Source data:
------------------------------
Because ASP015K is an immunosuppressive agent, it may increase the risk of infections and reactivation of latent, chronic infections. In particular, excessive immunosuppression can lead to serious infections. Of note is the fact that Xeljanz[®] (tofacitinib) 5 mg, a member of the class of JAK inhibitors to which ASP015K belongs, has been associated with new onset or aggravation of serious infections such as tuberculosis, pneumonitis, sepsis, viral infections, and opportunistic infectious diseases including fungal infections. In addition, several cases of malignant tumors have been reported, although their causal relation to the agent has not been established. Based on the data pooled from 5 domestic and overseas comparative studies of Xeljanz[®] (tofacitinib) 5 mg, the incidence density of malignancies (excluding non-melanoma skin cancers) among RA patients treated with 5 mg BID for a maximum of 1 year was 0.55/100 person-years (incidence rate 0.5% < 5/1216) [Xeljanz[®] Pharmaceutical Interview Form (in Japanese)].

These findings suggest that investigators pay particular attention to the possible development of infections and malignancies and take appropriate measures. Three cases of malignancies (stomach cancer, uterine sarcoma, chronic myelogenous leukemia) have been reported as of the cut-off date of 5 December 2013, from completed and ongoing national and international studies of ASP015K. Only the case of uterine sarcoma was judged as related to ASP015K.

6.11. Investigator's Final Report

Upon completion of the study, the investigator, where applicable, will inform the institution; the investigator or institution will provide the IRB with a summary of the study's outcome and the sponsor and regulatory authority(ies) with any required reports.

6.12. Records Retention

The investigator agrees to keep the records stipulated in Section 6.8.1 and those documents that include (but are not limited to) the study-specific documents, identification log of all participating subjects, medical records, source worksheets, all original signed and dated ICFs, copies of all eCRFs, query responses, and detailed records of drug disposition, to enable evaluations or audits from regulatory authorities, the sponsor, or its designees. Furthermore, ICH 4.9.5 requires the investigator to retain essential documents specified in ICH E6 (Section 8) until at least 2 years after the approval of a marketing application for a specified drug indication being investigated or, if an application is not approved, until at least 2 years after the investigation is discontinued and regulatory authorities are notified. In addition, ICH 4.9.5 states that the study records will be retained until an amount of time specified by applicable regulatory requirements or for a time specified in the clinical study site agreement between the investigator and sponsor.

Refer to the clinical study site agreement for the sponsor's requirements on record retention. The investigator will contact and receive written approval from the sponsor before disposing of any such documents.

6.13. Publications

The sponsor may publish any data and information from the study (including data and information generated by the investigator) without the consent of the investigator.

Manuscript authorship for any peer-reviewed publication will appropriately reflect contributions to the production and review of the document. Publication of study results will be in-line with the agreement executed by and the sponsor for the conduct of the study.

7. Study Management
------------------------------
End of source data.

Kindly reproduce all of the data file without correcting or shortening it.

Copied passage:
Because ASP015K is an immunosuppressive agent, it may increase the risk of infections and reactivation of latent, chronic infections. In particular, excessive immunosuppression can lead to serious infections. Of note is the fact that Xeljanz[®] (tofacitinib) 5 mg, a member of the class of JAK inhibitors to which ASP015K belongs, has been associated with new onset or aggravation of serious infections such as tuberculosis, pneumonitis, sepsis, viral infections, and opportunistic infectious diseases including fungal infections. In addition, several cases of malignant tumors have been reported, although their causal relation to the agent has not been established. Based on the data pooled from 5 domestic and overseas comparative studies of Xeljanz[®] (tofacitinib) 5 mg, the incidence density of malignancies (excluding non-melanoma skin cancers) among RA patients treated with 5 mg BID for a maximum of 1 year was 0.55/100 person-years (incidence rate 0.5% < 5/1216) [Xeljanz[®] Pharmaceutical Interview Form (in Japanese)].

These findings suggest that investigators pay particular attention to the possible development of infections and malignancies and take appropriate measures. Three cases of malignancies (stomach cancer, uterine sarcoma, chronic myelogenous leukemia) have been reported as of the cut-off date of 5 December 2013, from completed and ongoing national and international studies of ASP015K. Only the case of uterine sarcoma was judged as related to ASP015K.

6.11. Investigator's Final Report

Upon completion of the study, the investigator, where applicable, will inform the institution; the investigator or institution will provide the IRB with a summary of the study's outcome and the sponsor and regulatory authority(ies) with any required reports.

6.12. Records Retention

The investigator agrees to keep the records stipulated in Section 6.8.1 and those documents that include (but are not limited to) the study-specific documents, identification log of all participating subjects, medical records, source worksheets, all original signed and dated ICFs, copies of all eCRFs, query responses, and detailed records of drug disposition, to enable evaluations or audits from regulatory authorities, the sponsor, or its designees. Furthermore, ICH 4.9.5 requires the investigator to retain essential documents specified in ICH E6 (Section 8) until at least 2 years after the approval of a marketing application for a specified drug indication being investigated or, if an application is not approved, until at least 2 years after the investigation is discontinued and regulatory authorities are notified. In addition, ICH 4.9.5 states that the study records will be retained until an amount of time specified by applicable regulatory requirements or for a time specified in the clinical study site agreement between the investigator and sponsor.

Refer to the clinical study site agreement for the sponsor's requirements on record retention. The investigator will contact and receive written approval from the sponsor before disposing of any such documents.

6.13. Publications

The sponsor may publish any data and information from the study (including data and information generated by the investigator) without the consent of the investigator.

Manuscript authorship for any peer-reviewed publication will appropriately reflect contributions to the production and review of the document. Publication of study results will be in-line with the agreement executed by and the sponsor for the conduct of the study.

7. Study Management